For six straight months, home prices have been leaping in double digits from a year ago. In May, the median existing home sale price was 15.4 percent higher nationally than May of 2012, according to a new report from the National Association of Realtors.
The Realtors themselves say that kind of jump is "unsustainable."
"Some of the increases can be explained by the fact that it is recovering from an over-corrected situation," said Lawrence Yun, chief economist for the Realtors. "But with people's income rising at only 1 or 2 percent and prices rising in double digits, it cannot continue."
Part of the steep rise in the median home price can be attributed to a change in the mix of homes that are selling. Sales of homes priced below $100,000 were down 9 percent from a year ago, while sales of homes priced at more than $500,000 were up 33 percent.
Distressed properties, that is short sales and foreclosures, are also a diminishing share of total home sales. They are down to just 18 percent, the lowest since the Realtors began tracking these sales in 2008. That share, however, is far higher in some of the formerly hard-hit markets, where another new phenomenon is playing out.
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"We noticed in some of the markets where we were either buying or selling properties, that the price discounts on REOs [bank-owned homes] appeared to be vanishing rapidly," said Rick Sharga of Carrington Mortgage Holdings, a fund that has invested in distressed properties.
In many of the markets that took a beating during the real estate meltdown, such as California, Arizona and Florida, prices of distressed homes are rising faster than traditional home prices. These markets are also seeing the highest volume of home sales, therefore having an outsized effect on the national number.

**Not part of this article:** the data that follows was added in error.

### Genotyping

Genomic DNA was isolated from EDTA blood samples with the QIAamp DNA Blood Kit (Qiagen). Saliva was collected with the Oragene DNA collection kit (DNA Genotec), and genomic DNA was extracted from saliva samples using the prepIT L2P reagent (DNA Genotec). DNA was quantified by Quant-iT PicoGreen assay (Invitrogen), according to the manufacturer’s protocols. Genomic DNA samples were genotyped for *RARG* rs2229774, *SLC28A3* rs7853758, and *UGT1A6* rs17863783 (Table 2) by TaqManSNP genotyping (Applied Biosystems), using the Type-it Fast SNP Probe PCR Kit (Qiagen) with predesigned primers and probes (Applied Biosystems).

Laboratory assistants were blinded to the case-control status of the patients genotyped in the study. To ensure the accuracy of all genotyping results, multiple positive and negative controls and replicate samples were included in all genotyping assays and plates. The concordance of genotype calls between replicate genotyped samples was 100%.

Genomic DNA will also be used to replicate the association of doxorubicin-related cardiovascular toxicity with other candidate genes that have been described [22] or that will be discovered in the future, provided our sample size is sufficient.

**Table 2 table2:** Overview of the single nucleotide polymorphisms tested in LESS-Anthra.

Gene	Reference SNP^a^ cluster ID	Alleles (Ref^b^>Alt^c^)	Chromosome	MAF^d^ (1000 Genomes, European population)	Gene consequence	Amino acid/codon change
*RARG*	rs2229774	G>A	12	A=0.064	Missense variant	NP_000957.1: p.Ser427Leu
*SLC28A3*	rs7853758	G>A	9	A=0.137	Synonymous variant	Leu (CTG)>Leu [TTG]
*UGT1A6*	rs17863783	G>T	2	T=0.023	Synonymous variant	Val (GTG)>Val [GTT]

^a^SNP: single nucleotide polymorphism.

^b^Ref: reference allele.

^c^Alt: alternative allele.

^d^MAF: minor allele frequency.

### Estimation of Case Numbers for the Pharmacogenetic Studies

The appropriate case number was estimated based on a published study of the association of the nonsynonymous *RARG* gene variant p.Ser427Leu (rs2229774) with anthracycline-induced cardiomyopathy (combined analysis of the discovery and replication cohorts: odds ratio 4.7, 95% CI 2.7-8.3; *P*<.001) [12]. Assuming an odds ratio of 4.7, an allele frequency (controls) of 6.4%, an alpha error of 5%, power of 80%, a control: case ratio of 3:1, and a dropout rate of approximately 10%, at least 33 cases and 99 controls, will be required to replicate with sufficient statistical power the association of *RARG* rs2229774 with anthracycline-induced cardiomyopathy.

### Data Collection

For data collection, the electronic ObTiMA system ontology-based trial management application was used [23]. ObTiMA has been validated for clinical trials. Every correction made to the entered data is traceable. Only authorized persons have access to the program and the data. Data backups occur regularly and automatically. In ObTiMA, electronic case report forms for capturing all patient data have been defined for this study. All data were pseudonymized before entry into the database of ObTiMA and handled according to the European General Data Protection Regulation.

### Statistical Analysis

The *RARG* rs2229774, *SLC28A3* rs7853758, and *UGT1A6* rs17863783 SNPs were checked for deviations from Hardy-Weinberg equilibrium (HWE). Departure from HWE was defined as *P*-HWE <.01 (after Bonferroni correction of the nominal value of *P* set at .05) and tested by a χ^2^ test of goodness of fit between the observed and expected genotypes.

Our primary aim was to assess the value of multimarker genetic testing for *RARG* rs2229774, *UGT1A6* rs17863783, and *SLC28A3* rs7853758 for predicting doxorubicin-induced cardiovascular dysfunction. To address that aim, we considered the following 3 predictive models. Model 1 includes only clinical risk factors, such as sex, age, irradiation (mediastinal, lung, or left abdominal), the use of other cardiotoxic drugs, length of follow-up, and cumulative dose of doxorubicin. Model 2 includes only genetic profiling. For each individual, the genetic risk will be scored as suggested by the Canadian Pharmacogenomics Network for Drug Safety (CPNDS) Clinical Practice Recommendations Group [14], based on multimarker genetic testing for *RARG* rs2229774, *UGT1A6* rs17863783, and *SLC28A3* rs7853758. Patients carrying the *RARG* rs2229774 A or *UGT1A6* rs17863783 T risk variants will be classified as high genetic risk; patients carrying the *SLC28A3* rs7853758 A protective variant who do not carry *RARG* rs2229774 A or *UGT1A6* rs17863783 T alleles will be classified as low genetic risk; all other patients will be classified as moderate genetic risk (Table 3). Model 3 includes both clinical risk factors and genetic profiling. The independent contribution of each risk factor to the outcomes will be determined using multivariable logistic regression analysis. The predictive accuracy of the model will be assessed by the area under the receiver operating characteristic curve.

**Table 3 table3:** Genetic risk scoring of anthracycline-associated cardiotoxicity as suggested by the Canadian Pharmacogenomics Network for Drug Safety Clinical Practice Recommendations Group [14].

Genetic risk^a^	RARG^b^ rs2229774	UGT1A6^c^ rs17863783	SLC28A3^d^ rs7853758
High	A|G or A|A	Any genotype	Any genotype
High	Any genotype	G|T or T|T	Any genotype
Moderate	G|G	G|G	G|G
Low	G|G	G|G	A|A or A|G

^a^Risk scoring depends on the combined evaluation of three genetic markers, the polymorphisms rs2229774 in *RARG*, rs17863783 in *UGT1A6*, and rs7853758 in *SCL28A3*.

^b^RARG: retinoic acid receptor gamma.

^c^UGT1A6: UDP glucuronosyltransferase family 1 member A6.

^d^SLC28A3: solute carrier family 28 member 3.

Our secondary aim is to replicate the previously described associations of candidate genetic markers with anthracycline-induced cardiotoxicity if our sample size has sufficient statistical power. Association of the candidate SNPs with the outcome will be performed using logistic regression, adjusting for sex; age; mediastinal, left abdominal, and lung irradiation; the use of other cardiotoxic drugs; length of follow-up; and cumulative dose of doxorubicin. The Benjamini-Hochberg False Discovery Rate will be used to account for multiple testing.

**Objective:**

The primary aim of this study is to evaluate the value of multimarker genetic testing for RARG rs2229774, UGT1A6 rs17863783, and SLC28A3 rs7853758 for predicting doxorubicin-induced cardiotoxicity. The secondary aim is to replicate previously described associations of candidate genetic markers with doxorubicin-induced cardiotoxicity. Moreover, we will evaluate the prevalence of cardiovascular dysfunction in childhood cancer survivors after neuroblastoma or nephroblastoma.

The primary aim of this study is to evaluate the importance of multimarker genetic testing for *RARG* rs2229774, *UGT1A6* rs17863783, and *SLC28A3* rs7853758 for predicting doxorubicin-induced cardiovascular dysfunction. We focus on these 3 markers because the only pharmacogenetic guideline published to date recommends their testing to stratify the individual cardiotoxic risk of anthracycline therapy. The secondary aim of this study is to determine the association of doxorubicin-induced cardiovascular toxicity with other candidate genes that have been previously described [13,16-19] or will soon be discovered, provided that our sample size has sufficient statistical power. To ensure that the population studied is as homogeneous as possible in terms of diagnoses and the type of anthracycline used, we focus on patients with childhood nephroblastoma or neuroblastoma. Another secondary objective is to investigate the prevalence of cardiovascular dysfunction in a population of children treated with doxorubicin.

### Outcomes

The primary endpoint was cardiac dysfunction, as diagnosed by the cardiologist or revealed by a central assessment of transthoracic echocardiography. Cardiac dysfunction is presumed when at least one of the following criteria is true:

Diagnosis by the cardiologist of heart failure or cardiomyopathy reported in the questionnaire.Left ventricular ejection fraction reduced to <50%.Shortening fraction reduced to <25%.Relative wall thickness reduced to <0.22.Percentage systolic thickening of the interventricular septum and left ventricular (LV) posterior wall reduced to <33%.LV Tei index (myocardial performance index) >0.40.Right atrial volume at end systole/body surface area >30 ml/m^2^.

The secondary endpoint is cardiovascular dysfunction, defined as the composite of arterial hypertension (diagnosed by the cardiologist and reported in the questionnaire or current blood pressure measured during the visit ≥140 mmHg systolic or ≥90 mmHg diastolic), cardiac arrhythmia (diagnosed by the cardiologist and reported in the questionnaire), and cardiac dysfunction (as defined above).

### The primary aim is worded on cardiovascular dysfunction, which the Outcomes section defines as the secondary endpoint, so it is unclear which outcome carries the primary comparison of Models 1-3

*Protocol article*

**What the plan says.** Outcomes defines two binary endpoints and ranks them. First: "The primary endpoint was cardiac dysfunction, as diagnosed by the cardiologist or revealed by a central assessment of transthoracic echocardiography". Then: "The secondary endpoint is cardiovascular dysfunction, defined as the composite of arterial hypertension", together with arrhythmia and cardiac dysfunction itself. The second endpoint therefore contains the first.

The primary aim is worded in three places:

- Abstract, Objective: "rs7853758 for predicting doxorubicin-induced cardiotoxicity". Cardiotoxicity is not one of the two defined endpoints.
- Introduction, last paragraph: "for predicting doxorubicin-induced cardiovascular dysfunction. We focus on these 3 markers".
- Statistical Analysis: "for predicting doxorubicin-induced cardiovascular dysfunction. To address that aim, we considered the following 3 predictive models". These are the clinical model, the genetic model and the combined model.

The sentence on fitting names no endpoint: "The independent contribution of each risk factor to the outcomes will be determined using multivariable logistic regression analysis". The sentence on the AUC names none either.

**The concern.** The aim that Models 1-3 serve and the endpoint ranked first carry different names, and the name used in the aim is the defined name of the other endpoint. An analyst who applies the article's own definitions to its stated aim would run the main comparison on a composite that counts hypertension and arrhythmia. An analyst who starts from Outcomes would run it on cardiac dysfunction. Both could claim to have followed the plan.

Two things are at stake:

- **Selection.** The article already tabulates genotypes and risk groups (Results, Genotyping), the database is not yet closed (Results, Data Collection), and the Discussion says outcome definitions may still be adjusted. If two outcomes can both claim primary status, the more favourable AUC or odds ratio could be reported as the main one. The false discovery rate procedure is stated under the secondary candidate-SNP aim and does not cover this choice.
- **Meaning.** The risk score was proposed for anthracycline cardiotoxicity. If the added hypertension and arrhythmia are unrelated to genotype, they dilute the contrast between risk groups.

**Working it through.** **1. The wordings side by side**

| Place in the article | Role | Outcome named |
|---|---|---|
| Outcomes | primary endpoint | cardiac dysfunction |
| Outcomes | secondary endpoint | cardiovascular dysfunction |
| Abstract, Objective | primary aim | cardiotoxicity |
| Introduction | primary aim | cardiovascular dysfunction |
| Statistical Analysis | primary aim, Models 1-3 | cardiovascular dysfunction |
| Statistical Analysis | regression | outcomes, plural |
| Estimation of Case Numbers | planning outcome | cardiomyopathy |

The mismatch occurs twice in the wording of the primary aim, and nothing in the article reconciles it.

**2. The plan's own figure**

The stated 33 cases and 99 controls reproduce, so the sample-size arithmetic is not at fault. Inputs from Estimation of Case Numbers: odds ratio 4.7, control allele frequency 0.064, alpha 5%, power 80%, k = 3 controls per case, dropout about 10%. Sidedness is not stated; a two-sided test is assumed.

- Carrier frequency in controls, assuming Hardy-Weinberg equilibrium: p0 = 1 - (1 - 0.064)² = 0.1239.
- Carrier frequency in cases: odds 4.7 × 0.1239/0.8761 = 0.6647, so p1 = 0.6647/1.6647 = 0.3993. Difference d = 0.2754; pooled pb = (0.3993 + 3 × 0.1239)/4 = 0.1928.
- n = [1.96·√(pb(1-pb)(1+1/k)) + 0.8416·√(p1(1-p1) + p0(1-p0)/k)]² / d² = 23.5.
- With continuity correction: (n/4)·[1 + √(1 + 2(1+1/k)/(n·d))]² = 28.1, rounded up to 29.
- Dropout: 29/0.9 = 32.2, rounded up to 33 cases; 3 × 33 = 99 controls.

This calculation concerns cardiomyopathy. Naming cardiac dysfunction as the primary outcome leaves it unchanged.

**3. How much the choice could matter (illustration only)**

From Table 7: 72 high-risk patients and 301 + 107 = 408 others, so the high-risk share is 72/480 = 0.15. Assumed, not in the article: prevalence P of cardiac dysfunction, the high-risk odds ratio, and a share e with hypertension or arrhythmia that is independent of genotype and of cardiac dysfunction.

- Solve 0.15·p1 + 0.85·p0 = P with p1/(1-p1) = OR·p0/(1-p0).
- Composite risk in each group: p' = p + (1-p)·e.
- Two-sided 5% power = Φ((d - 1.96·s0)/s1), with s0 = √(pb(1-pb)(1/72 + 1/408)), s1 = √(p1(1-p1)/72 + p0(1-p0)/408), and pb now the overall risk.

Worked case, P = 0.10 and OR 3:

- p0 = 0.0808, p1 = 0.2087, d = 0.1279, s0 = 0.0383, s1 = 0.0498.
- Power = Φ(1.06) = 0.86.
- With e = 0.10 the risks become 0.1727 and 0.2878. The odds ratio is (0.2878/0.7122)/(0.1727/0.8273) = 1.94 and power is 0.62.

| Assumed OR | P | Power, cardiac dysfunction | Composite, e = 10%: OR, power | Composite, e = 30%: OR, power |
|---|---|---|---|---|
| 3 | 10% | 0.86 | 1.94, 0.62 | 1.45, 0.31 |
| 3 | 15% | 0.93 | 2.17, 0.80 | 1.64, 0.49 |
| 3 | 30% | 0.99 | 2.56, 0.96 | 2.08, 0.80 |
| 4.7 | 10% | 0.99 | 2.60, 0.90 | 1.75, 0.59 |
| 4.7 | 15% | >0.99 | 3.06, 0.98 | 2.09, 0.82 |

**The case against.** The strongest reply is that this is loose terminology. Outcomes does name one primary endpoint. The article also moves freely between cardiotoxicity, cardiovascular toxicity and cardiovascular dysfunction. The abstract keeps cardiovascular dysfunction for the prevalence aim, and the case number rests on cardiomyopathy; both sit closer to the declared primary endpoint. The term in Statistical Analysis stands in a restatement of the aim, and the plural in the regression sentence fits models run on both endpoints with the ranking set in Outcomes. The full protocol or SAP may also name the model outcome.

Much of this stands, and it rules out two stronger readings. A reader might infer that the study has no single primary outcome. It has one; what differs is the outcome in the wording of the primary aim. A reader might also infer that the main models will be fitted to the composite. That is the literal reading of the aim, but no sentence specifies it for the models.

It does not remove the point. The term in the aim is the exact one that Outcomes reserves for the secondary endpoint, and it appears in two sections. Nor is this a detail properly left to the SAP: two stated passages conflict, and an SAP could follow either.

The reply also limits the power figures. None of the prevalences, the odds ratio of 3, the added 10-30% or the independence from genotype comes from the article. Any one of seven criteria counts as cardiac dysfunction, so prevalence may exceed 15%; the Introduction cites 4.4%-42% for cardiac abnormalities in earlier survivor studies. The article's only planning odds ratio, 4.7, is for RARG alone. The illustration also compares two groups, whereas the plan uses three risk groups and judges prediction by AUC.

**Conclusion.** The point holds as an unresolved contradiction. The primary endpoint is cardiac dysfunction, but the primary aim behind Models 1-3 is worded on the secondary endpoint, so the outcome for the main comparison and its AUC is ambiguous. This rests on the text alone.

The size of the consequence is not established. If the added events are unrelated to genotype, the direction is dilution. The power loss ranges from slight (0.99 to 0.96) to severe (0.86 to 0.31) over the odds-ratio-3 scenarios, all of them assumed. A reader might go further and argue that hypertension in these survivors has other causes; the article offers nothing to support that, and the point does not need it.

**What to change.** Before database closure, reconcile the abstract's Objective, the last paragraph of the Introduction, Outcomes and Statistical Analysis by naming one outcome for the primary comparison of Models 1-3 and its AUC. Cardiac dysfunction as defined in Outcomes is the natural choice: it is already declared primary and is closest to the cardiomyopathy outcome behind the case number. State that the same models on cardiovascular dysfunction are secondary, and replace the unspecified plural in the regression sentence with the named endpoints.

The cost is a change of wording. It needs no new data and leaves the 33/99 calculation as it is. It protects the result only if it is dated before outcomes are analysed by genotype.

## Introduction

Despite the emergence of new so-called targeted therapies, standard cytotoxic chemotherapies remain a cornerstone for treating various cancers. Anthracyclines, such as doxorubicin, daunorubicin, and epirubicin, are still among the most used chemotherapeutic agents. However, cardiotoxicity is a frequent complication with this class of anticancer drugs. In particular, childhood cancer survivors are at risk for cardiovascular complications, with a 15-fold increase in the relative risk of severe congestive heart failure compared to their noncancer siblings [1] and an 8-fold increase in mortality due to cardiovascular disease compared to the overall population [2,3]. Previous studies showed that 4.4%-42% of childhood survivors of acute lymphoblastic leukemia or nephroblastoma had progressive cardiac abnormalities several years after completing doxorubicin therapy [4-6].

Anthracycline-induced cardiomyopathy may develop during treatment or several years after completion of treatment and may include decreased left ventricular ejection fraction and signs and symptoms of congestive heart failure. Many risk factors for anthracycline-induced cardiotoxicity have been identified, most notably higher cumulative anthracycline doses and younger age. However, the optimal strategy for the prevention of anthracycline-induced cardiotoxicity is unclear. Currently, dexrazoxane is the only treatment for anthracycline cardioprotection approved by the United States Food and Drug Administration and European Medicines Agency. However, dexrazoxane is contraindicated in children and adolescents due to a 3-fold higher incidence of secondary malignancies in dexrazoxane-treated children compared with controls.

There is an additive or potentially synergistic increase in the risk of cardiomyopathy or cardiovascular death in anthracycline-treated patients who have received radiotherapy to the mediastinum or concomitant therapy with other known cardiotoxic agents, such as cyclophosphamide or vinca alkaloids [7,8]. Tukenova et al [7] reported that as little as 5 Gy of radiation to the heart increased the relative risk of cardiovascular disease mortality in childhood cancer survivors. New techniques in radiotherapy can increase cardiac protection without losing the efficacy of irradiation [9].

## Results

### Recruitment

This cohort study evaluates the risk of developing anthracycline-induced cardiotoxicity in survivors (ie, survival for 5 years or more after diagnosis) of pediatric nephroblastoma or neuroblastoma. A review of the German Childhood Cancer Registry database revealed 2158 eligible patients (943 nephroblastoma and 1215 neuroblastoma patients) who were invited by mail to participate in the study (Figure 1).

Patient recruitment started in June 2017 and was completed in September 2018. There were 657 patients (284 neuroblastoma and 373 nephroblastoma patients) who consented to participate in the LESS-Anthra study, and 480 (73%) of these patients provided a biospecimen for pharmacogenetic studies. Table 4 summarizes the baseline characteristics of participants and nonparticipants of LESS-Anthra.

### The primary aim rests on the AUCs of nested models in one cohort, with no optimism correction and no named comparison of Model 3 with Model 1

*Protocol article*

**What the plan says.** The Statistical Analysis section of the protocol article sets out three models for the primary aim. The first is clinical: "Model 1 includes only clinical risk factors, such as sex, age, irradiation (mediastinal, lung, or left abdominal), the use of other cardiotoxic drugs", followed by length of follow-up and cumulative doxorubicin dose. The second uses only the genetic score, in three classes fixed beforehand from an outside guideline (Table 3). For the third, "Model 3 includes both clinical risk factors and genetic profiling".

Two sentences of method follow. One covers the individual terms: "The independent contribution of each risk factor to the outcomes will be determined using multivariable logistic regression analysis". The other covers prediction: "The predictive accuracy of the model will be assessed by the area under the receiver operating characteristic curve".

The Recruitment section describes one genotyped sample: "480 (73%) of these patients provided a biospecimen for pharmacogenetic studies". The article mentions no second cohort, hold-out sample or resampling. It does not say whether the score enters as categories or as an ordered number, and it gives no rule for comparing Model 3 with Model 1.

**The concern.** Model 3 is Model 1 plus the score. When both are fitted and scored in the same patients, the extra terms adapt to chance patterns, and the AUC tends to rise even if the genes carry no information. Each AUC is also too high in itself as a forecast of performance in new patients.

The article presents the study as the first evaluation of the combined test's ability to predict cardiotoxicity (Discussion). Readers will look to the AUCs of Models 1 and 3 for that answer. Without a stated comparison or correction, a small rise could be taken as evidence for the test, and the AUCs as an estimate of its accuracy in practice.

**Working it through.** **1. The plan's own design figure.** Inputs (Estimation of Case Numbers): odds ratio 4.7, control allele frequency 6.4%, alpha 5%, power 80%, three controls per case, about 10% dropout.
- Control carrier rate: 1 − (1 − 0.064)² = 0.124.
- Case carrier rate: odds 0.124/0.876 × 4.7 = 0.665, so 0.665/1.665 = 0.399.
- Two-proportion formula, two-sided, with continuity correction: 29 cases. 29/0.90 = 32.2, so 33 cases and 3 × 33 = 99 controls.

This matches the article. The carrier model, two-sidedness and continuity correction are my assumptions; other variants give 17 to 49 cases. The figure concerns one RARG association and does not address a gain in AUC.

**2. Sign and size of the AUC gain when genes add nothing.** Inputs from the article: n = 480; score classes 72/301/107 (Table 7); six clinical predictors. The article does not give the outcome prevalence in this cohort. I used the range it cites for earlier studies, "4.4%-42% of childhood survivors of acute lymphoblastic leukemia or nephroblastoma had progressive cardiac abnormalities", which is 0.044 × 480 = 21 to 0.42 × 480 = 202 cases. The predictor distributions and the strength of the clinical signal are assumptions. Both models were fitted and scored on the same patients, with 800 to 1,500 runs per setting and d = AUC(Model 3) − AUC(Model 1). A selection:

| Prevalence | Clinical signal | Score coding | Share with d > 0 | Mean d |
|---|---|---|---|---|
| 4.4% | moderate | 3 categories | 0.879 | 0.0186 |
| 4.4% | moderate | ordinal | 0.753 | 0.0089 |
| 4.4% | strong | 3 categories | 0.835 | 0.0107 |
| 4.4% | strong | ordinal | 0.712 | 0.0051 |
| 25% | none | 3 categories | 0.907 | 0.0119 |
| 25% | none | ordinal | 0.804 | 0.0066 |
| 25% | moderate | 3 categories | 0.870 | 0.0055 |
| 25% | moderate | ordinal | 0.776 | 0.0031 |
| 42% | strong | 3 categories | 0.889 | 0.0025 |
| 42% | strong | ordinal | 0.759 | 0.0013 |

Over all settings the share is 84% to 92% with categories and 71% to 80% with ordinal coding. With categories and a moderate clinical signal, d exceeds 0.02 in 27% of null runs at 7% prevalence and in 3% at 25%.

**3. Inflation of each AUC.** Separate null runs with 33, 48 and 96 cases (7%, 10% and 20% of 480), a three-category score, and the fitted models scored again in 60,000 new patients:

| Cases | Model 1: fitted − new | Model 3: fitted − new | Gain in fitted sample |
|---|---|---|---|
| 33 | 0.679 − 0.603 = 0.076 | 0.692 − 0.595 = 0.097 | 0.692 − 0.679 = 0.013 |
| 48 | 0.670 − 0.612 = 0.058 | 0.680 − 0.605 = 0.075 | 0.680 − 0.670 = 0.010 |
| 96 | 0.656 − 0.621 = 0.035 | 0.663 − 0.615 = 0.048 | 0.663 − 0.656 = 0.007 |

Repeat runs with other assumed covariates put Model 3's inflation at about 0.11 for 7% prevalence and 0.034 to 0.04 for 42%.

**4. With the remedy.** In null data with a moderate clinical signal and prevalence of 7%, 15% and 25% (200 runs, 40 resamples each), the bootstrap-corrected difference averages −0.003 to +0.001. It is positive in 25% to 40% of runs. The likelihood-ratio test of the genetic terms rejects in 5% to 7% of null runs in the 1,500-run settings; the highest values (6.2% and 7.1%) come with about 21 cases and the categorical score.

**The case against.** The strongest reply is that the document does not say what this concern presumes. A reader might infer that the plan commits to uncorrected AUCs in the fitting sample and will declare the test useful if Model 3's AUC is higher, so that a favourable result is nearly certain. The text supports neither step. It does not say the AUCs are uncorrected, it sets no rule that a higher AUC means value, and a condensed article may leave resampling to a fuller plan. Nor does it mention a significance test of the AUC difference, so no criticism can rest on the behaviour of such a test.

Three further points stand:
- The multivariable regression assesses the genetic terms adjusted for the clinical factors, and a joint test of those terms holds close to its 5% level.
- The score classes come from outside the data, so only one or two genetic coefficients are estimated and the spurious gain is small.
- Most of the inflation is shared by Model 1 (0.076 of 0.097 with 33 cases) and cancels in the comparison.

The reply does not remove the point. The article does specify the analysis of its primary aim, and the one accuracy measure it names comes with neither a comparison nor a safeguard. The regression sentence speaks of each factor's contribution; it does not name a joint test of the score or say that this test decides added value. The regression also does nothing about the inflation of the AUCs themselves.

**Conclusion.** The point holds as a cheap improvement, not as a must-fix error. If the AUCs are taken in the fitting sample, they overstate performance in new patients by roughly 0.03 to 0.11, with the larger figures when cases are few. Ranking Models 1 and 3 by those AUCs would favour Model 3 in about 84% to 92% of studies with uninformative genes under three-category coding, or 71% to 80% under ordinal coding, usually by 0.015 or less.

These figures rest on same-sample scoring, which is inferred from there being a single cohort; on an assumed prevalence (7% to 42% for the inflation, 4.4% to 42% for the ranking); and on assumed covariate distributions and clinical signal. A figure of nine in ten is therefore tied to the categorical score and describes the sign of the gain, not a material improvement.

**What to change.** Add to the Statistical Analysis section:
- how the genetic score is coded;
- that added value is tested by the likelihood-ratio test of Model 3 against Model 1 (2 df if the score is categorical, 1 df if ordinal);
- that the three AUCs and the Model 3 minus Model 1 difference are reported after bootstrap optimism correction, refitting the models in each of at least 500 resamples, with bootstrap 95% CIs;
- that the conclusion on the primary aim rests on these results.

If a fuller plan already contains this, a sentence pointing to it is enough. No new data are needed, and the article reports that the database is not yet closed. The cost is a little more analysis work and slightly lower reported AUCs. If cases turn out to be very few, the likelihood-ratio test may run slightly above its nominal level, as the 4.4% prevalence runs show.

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"You can at least make an argument that part of the dramatic increase in median home prices can be attributed to the foreclosure discount evaporating. That suggests that overall home price increases may be slightly overstated," said Sharga.
Also weighing on home prices are rising mortgage rates. May's existing home sales report from the Realtors represents closed sales, so contracts and interest rates would have been signed and locked in March or April, before rates began to rise.
Based on the change in mortgage rates from early May to today, the average buyer would have to pay 13 percent more in monthly payments, including taxes and insurance, according to Mark Hanson, a California-based analyst. They also have to earn 10 percent more in income to qualify for a loan based on a typical qualifying debt-to-income ratio of 45 percent.
"These are huge moves especially considering—when purchasing a house using a mortgage—most people buy based on 'monthly payment and the maximum allowable debt-to-income ratio.' This means first-timer share will fall even further. They are already at a multiyear low even with record-low rates," said Hanson.
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First-time homebuyer participation was at just 29 percent, according to the Realtors, a five-year low. Without these buyers, as investors pull back and prices rise, home sales will likely lose steam. June's report on pending home sales, or signed contracts in May, will tell just how much rising rates are impacting sales. That report will be released Thursday, June 27.
Questions? Comments? RealtyCheck@cnbc.com